Three French soldiers killed in Libya

Three French soldiers have been killed in Libya, President François Hollande said Wednesday, in the first official confirmation that France has troops in the conflict-ridden North African state.

Stephane de Sakutin, AFP | French President François Hollande

"At this moment we are carrying out dangerous intelligence operations [in Libya]," Hollande said in a speech. "Three of our soldiers, who were involved in these operations, have been killed in a helicopter accident."

Confirming the deaths, a statement by France's defence ministry lauded "the bravery and devotion of French military personnel who each day are carrying out dangerous missions against terrorists".

Earlier in the day, French government spokesman Stéphane Le Foll had acknowledged that special forces were operating in Libya, amid media reports of an incident involving French personnel in the country’s east.

"Special forces are there, of course, to help and to make sure France is present everywhere in the struggle against terrorists," Le Foll told reporters.

The statements by French officials come a day after Libyan sources told The Associated Press that a helicopter carrying French special forces had been shot down on Sunday outside the eastern city of Benghazi.

The incident highlights the secretive nature of Western military involvement in the North African country, which has been torn between rival militias, governments and parliaments.

Western powers are backing a new UN-sponsored Libyan unity government, hoping it will seek foreign support to confront Islamic State group (IS) militants, who have profited from the Libyan turmoil to seize a strip of land along the country’s central coastline.

‘Secret war’

While officials in Paris had so far remained tight-lipped about French involvement in Libya, the presence of French personnel tracking Islamist militants on the ground was an open secret, said FRANCE 24’s expert on jihadist networks Wassim Nasr.

"We’ve known since May that there are French forces in Benghazi to help fight the IS group, as we know there are British forces in Misrata,” he said.

Earlier this year, French newspaper Le Monde published a report claiming French special forces and intelligence commandos were engaged in covert operations against members of the IS group, in conjunction with US and British forces.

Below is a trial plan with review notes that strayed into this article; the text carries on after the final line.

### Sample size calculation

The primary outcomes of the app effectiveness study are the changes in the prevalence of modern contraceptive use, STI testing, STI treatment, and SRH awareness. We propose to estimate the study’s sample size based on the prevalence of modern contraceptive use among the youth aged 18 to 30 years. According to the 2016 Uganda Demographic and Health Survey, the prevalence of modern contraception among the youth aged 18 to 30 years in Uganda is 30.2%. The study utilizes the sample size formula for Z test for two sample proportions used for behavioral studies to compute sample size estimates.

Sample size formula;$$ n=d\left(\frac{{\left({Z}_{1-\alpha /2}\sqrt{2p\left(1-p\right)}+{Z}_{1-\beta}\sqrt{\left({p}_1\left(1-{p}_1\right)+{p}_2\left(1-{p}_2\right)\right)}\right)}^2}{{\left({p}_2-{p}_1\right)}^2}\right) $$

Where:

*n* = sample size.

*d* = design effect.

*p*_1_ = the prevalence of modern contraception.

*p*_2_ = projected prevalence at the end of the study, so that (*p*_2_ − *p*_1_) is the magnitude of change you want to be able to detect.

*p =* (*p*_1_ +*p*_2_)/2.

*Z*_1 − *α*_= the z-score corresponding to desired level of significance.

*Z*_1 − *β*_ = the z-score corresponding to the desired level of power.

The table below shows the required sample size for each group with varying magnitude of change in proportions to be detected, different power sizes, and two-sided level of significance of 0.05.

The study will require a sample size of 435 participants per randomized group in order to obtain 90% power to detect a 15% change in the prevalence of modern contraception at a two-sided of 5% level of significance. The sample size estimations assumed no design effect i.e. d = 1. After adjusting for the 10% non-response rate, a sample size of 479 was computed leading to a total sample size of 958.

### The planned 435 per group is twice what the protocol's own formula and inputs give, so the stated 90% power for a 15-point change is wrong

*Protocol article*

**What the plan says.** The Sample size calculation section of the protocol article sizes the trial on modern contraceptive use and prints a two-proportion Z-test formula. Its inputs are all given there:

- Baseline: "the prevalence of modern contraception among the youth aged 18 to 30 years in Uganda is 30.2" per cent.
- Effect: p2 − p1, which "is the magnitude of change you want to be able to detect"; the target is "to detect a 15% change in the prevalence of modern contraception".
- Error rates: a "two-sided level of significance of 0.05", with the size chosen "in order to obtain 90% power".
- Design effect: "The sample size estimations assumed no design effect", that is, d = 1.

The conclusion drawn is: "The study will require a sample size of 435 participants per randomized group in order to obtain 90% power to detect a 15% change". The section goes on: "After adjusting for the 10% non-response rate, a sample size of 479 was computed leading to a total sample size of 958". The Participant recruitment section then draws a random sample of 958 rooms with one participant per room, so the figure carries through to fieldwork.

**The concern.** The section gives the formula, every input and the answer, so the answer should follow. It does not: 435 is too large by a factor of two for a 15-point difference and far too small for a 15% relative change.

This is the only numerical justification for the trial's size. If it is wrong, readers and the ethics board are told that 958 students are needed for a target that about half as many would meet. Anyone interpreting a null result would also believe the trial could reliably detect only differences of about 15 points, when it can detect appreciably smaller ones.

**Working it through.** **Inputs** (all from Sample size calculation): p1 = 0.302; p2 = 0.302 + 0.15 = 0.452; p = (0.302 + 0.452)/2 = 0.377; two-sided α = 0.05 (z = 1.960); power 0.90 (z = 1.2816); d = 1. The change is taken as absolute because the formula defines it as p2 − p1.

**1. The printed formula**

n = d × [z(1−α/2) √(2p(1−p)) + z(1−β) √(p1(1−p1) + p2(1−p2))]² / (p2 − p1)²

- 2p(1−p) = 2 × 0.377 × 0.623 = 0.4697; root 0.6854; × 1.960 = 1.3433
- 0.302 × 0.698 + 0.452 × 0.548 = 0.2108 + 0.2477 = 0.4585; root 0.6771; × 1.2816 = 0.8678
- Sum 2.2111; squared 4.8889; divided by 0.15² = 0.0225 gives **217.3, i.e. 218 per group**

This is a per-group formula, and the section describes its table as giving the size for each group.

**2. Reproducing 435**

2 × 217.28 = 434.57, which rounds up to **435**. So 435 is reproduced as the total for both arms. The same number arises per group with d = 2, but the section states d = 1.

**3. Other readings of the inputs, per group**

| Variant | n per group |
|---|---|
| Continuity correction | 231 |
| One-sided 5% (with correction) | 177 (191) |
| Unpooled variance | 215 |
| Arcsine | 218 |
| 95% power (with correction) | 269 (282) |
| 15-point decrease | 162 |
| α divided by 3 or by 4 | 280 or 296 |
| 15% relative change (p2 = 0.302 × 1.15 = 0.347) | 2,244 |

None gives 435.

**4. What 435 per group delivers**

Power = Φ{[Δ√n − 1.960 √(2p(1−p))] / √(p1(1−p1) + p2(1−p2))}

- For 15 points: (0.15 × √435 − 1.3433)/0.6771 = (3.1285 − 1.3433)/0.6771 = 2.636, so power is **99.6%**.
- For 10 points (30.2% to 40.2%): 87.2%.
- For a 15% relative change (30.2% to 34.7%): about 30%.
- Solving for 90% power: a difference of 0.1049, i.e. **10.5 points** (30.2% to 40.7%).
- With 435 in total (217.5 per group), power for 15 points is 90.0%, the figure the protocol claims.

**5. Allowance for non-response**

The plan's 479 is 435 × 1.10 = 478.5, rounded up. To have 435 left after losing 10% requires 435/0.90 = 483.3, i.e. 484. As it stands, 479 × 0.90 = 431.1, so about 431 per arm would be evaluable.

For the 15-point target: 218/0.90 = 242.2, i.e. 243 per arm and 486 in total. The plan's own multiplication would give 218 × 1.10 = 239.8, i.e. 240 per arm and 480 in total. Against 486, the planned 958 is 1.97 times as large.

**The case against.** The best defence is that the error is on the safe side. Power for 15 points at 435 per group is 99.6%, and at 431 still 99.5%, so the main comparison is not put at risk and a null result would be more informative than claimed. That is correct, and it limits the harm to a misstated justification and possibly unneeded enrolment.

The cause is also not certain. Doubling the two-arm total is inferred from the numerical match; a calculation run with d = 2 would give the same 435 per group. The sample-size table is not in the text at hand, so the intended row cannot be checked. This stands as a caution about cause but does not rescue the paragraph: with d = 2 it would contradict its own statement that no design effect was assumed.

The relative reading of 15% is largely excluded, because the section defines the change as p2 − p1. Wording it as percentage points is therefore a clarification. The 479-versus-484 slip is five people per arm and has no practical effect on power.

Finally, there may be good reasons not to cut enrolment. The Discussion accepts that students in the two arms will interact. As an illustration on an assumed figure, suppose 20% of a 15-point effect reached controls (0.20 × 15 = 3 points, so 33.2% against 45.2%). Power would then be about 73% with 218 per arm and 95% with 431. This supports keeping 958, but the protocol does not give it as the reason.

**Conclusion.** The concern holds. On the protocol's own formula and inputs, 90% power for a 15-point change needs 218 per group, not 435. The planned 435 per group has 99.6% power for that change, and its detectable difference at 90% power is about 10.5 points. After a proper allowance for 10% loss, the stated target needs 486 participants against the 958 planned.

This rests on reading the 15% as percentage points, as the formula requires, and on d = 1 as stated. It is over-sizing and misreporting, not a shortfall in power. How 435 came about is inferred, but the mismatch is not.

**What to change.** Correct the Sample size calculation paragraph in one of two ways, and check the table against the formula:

It said French President François Hollande had authorised "unofficial military action" by both an elite armed forces unit and the covert action service of the DGSE intelligence agency in the conflict-ridden North African state.

What Le Monde called "France's secret war in Libya" involved occasional targeted strikes against leaders of the ultra-radical Islamist group, prepared by discreet action on the ground, to try to slow its growth in Libya.

At the time, France’s defence ministry declined to comment on the substance of Le Monde's story but a source close to Defence Minister Jean-Yves Le Drian said he had ordered an investigation into "breaches of national defence secrecy" to identify the sources of the report.

Power vacuum

The ministry has previously confirmed that French aircraft recently conducted reconnaissance flights over Libya, where France took a leading role in a 2011 NATO air campaign that helped rebels overthrow Muammar Gaddafi's autocratic rule.

It has also confirmed that France has set up an advance military base in northern Niger on the border with Libya.

The oil-rich North African state slid into chaos after the uprising that led to Gaddafi’s ouster. The power and security vacuum left the country a breeding ground for militias, and militants including the IS group and al Qaeda affiliates.

Since 2014, Libya has been split between rival governments and parliaments based in the western and eastern regions, each backed by different militias and tribes. The UN brokered a deal in December, which tried to mend the rift by creating a presidency council and a unity government. The deal envisions an up to two-year-transitional period, followed by a vote on a draft constitution and then presidential or parliamentary elections.

However, the entire process has reached a deadlock, due to political jockeying and the government's inability to put together an action plan to provide basic services.


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